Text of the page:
E3 Journal: Day 1 – Ubisoft Press Conference (or “How rats almost ate my shoes”)

The Ubisoft Press Conference was scheduled to happen two hours after the EA one, and at another beautiful theater just down the block. I didn’t exactly have an invite to the event but I planned to crash it (in the most polite sense possible) anyway. I went there with my buddy Matt, who’s also a freelance journalist, and we took our places at the end of a very long line outside the venue.

Now you’d imagine that the folks running this kind of event would have had their shit together but you’d be wrong. After standing in a line that failed to move at all, I muscled my way to the front and spoke to a guard who obviously felt he’d missed getting into the Secret Service by that much. That encounter marked the first time I heard the “fire marshal” excuse which would become so familiar to me as days went by. As in, “No one can come in–fire marshal’s orders.”

I could see a moderate group milling around in the lobby, but I have no idea how they got in there. We were told that people outside were being let in little by little but in over an hour of waiting, the line never moved once. It was uncomfortably warm and muggy outside and I admit, Matt and I got a little loopy standing out there.

Things nearly got ugly when one half of the impatient, sweaty mob tried to rush the doors. Secret Service man threatened to “shut this whole thing down” if they didn’t move back, but with mere minutes ’til the start of the event, the crowd wasn’t having it. Finally, for no apparent reason, the tide started moving forward and we rode it toward the registration desk, debating the best way to get an uninvited guest like me into the show. We got up there, tried to give our names and a couple of weary-looking PR girls just waved us in without even asking us who we were. It was the goofiest example of event management I may ever have seen.

Joel McHale of E! TV’s “The Soup” was the host of the Ubisoft conference and I was sincerely disappointed in him. He was very obviously reading from a prompter and wasn’t funny at all. Most amusing was watching him pretend to look interested as soccer legend Pele (who was there to promote a new soccer game called “Football: Academy of Champions”) rambled on and on in Portuguese about why soccer is important for kids.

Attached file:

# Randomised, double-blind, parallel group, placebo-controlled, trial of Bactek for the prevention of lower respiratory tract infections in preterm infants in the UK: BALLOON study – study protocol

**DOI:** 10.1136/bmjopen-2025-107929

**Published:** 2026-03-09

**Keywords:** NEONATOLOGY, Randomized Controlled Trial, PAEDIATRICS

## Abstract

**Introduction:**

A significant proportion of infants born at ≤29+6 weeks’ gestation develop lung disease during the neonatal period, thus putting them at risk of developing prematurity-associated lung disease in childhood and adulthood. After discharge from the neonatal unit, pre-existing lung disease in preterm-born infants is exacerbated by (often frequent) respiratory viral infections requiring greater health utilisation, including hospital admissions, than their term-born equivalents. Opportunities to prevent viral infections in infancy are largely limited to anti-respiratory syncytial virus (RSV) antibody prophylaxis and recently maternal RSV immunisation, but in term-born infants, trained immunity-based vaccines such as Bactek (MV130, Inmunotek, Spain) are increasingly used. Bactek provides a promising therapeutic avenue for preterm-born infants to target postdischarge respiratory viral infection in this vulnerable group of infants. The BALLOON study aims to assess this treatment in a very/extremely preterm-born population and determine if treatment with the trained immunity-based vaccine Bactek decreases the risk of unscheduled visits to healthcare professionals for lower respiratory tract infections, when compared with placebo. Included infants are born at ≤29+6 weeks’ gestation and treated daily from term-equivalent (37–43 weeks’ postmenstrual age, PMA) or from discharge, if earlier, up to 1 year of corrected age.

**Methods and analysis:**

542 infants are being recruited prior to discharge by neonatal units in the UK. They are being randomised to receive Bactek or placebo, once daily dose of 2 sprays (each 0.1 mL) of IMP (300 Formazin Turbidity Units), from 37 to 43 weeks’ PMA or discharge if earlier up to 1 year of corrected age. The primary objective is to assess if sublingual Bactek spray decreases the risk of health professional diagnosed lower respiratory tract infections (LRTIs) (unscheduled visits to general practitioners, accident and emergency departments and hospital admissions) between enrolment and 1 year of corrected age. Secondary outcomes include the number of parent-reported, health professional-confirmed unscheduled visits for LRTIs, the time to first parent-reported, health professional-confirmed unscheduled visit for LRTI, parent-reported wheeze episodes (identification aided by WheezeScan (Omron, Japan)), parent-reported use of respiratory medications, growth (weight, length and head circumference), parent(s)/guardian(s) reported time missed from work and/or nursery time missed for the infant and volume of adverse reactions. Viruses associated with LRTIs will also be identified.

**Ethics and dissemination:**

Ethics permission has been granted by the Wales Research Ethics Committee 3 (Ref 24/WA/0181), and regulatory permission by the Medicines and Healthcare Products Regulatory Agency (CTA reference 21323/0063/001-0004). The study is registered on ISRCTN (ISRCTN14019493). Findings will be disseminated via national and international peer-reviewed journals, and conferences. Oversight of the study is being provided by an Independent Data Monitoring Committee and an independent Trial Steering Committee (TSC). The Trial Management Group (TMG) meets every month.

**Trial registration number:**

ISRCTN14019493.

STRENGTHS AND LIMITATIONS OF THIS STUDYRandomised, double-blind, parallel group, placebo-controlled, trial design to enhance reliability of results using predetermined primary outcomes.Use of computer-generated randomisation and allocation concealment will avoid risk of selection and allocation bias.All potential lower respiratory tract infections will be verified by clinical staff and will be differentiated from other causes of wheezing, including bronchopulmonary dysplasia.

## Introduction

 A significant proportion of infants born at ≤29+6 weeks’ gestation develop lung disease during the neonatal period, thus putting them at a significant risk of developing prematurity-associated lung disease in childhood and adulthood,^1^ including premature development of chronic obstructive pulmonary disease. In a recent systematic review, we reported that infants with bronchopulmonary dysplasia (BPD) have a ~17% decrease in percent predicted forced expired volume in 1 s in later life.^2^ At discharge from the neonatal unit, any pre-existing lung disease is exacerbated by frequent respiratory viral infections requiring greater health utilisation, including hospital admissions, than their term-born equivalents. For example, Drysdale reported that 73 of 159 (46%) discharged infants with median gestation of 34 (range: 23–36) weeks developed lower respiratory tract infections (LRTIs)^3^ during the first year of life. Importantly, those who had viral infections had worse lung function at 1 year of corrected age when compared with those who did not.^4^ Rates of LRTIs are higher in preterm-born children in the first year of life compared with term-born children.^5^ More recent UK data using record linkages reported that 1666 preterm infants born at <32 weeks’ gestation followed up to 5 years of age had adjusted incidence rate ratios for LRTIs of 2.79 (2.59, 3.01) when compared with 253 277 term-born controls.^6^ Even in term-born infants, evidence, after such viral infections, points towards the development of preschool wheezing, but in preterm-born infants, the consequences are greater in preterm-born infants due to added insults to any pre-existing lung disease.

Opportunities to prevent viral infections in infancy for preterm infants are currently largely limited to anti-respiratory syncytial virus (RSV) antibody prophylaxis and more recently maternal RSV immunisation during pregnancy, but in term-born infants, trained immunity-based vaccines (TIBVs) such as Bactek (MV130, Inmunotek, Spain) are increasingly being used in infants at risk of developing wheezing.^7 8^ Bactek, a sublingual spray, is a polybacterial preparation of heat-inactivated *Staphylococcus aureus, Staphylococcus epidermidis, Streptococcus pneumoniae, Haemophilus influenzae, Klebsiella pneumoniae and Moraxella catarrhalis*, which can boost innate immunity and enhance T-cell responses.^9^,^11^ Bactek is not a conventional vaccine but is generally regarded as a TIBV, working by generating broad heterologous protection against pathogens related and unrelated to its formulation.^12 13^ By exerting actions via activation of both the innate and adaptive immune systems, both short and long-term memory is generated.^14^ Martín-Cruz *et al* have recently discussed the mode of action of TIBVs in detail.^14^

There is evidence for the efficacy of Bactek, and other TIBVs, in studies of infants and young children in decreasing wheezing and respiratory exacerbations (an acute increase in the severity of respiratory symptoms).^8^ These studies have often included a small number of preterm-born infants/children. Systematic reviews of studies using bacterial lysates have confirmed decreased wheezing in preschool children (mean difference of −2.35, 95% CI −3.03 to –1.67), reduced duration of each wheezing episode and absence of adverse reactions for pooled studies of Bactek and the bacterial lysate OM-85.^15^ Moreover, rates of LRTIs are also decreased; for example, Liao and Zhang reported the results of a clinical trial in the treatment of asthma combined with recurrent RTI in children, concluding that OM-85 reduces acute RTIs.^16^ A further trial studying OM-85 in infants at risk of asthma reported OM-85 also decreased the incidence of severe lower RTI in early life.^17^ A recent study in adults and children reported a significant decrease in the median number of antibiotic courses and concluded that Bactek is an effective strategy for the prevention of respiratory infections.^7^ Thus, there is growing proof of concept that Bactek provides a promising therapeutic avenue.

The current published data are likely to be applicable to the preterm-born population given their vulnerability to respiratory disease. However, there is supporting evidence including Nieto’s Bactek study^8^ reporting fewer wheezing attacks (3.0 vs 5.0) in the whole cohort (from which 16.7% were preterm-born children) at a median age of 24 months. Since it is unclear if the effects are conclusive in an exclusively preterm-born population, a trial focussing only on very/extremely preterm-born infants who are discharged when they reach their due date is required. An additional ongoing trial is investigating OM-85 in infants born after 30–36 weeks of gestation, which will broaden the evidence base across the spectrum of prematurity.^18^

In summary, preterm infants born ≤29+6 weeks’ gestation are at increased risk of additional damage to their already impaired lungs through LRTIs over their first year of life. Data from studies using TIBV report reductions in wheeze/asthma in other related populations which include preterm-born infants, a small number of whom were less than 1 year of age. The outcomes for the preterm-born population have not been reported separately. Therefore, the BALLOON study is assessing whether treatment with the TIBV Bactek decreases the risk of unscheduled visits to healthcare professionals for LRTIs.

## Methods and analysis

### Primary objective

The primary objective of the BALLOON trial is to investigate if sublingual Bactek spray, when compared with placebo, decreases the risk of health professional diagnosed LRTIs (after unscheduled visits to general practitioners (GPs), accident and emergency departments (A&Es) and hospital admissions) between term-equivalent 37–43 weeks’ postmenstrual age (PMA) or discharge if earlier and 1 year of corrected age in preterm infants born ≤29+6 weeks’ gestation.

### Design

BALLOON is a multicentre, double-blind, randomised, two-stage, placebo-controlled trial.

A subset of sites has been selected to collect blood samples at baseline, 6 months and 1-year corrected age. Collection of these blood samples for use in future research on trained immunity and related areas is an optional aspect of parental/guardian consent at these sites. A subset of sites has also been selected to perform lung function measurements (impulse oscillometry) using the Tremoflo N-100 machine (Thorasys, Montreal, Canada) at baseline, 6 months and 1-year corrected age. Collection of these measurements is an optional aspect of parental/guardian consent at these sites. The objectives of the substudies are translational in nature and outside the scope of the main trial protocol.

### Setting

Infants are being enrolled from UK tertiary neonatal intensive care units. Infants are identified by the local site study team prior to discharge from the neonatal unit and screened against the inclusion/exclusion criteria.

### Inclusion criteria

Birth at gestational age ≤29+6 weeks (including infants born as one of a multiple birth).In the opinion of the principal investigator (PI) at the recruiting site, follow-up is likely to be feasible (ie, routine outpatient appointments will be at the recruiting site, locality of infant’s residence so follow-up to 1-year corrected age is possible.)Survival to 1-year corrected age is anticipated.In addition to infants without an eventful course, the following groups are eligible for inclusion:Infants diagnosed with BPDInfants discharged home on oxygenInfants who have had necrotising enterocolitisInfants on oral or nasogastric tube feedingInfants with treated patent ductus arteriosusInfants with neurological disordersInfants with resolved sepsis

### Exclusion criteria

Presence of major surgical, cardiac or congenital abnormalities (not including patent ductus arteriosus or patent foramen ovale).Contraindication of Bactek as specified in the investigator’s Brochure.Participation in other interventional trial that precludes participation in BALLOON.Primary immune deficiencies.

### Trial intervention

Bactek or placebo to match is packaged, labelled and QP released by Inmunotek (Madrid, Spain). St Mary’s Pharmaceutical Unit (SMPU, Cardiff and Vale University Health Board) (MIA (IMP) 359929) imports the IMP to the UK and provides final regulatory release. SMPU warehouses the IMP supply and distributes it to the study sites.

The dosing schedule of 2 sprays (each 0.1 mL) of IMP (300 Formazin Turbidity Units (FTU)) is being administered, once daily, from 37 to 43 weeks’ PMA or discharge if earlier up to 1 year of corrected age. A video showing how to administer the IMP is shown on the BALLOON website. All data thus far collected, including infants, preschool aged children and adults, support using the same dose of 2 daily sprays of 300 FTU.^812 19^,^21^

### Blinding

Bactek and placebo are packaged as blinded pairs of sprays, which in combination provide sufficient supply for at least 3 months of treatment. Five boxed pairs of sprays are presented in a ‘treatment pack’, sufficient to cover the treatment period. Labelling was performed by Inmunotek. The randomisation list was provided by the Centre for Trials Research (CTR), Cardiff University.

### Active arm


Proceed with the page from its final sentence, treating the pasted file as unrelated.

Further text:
The tedium didn’t stop there. It was a regular parade of verbose celebrities as director James Cameron appeared to talk about the game version of his upcoming movie “Avatar”. After listening to him drone on for what felt like twenty minutes giving the most boring story pitch ever, I was amazed at how successful he is. While I appreciated his passion for the project, rarely have I heard someone so thoroughly bleed an idea of all its interest.

Ubisoft’s releasing a ton of new product this year, the best of which by far will be “Hamsterz Superstarz”. Kidding! What looked most compelling to me is Assassin’s Creed 2, which takes place in Renaissance Venice and makes Leonardo da Vinci your own personal gadget master.

Ubi’s conference got out around 7pm and I broke a promise to myself by resolving to walk back to my hotel in the war zone. After seeing the high grunge level of the streets, I’d sworn I would never walk the area after dark but ended up doing it anyway, to save on cab fare. The walk was uneventful until I hit a stretch of sidewalk near Pershing Square that was lined on both sides by hedges. I was keeping a lookout for muggers and moving quickly when suddenly a humongous rat scuttled across the sidewalk right in front of me. I only just managed to hold in a scream and quickened my pace when it happened again.

I never anticipated I’d react so strongly to such an encounter. I had a friend with pet rats and always thought they were kinda cute. I guess my revised concept of rats now is that they’re cute–as long as they’re clean and tame and not larger than a full-grown Shih Tzu. Looking around, I realized most of the bushes were rustling and there were rats all over the place; in the gutter, crossing the street–I’ve never seen so many wild rats outside the New York subway system. Convinced downtown L.A. was infested with of an army of rival rat gangs, I more or less ran back to my hotel, hardly noting the bitter scent of Raid permeating the hallway outside my room.

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